Month: December 2016
Buzzfeed. The DEA paid over $200 million to around 10,000 people from 2011 to 2015 in exchange for searching through your mail or luggage to find anything incriminating.
Deadlocked, despite clear video evidence of officer Slager shooting a fleeing Walter Scott to death, and then planting a Taser near the body. A lone juror is the hold-out, and his letter to the judge makes one wonder if someone’s pulling his strings. Also see the story from Ars Technica
Cato. I guess we can’t be number 1 in corporate tax rates, police shootings, incarceration rates, and drone strikes and still expect to be the freest country in the world.
CounterPunch. It is laughable that anyone would take WaPo’s alarmist article over Russian-controlled “fake news” seriously. I mean, come on people, the writing at Antiwar.com, Counter Punch, or the other list of sites supposedly on Putin’s payroll is so far above anything the Washington Post puts out, that it would be insane to believe that […]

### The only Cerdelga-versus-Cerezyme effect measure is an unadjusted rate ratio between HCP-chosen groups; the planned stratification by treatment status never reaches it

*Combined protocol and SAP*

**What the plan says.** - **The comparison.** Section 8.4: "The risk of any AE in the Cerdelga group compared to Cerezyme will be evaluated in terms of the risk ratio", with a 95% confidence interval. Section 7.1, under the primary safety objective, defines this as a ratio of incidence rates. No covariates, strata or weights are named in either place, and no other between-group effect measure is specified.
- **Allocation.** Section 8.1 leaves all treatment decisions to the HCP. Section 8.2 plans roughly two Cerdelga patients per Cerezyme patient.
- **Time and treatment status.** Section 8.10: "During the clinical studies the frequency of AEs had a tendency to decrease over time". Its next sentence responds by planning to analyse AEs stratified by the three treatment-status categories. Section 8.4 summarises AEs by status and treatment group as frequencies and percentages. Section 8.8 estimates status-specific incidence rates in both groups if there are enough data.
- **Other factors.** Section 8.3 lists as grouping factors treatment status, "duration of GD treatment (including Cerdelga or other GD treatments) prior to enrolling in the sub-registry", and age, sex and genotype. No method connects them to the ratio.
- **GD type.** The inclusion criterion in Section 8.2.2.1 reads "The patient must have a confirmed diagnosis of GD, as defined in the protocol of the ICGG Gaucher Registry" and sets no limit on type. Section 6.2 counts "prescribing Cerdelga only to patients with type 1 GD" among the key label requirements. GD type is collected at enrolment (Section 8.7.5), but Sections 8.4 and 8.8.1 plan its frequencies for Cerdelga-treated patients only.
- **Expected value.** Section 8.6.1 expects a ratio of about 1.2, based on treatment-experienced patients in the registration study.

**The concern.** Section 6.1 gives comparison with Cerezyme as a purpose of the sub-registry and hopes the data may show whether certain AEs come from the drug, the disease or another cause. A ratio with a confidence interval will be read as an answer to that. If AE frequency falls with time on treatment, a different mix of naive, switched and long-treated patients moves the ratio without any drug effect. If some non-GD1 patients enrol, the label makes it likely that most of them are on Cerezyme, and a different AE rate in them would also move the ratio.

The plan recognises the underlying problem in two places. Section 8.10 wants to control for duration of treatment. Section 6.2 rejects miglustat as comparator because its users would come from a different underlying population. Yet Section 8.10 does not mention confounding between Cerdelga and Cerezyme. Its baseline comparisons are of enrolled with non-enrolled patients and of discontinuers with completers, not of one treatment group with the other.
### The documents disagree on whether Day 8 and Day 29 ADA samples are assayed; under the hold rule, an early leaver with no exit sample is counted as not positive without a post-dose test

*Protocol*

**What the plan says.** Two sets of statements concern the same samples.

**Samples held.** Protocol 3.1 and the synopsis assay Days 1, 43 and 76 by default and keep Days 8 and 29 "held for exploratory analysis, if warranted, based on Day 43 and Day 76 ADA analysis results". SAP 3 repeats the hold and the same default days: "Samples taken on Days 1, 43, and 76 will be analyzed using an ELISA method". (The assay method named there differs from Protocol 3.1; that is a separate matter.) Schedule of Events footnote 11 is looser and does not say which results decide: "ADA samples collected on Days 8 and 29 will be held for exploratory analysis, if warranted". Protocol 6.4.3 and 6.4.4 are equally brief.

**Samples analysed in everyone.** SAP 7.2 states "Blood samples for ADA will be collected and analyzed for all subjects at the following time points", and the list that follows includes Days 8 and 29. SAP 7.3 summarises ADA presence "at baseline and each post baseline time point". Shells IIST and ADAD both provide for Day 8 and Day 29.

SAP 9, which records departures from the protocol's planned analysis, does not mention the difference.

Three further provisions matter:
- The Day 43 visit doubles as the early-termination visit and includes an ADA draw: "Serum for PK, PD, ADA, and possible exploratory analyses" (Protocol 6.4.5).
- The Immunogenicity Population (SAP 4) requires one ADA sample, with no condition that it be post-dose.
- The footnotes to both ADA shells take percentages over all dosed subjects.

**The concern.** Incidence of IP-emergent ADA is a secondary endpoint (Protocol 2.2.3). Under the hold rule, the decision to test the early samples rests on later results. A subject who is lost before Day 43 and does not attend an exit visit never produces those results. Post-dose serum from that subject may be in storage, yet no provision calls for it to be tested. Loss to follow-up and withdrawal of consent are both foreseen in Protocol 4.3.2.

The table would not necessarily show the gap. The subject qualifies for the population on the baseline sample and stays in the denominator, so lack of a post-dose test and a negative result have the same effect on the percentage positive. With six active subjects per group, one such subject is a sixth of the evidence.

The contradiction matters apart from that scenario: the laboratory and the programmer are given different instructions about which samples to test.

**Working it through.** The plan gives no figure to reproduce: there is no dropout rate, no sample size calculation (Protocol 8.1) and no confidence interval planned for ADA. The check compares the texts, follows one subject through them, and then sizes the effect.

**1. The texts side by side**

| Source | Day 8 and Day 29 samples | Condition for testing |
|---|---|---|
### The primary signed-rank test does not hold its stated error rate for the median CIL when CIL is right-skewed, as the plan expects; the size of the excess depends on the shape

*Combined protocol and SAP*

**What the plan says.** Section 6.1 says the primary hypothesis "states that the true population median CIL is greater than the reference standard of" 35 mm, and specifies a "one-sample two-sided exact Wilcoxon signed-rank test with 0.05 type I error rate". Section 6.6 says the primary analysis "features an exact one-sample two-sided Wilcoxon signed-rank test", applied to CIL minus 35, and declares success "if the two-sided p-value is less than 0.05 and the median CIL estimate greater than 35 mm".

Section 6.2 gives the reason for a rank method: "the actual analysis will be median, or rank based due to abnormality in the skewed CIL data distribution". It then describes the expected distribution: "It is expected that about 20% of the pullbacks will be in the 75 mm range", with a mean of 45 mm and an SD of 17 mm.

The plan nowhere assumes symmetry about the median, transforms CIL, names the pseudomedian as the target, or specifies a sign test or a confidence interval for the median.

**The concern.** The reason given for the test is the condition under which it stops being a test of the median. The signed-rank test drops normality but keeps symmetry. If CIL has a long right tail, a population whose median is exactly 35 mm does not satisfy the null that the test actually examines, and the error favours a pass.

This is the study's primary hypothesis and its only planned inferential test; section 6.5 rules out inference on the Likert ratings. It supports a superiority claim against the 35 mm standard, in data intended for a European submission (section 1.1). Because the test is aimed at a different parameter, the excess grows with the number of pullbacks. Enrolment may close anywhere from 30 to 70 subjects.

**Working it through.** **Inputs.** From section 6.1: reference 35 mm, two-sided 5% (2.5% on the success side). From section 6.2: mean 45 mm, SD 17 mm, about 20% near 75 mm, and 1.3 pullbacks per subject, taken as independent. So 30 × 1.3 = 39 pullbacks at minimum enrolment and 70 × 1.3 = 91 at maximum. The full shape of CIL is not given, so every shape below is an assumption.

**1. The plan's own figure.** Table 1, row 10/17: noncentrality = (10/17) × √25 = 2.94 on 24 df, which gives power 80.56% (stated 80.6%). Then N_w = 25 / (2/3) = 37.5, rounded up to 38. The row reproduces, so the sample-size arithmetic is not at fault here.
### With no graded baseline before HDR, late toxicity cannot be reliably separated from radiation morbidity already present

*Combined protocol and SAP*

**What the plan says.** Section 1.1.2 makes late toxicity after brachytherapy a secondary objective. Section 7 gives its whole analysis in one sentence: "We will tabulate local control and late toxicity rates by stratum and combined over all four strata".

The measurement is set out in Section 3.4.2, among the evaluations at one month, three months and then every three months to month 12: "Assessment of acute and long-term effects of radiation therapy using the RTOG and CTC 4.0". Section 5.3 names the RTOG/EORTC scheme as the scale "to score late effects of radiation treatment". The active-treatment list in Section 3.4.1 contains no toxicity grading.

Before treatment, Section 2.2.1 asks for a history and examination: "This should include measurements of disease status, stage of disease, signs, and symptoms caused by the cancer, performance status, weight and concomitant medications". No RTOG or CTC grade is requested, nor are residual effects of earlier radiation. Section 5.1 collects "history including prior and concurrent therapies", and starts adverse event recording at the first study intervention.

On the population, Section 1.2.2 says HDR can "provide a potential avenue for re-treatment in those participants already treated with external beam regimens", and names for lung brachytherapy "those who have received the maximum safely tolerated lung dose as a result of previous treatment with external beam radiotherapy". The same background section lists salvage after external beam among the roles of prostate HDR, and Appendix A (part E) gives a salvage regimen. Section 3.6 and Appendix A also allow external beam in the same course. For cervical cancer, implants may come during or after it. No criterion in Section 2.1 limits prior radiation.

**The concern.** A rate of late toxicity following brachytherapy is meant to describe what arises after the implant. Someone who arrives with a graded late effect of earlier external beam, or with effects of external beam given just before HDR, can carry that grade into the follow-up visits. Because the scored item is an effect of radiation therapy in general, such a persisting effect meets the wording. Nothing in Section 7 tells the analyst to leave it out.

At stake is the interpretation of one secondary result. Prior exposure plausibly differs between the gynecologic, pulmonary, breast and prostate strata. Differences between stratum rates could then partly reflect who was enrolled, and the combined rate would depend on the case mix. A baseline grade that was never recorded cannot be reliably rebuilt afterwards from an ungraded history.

The Intercept. Trump is going to disappoint everyone. He’ll turn out to be a run-of-the-mill warmongering neocon, just like Bush, just like Obama. Hillary would’ve turned out the same way.
92 million U.S. adults used prescription painkillers in 2015, compared to 75.4 million who used tobacco. So around 40% of Americans use opioids, which generates $10 billion for the pharma companies pumping out these expensive pills. High Times
Beware Police Drones, Huffington Post These drones are being equipped with real-time facial recognition tech, designed to track civilians as they go about their day-to-day lives.
RealClearDefense writer Trevor Thrall has a new article up entitled, “Obama’s Legacy: Murder.gov”. It’s an apt title, considering Obama’s 8 years at the helm of a war-making apparatus unheard-of in human history. He put it to use, unleashing a torrent of drone strikes that ended up killing over 1,100 people, mostly innocent, in a vain […]
US judges can now sign hacking warrants outside their jurisdiction: “Legal experts have described the move as the broadest expansion of extraterritorial surveillance power since the FBI’s inception, an agency that has already embarked on international hacking operations. The Department of Justice, meanwhile, has defended the changes, arguing they are crucial for policing crime in […]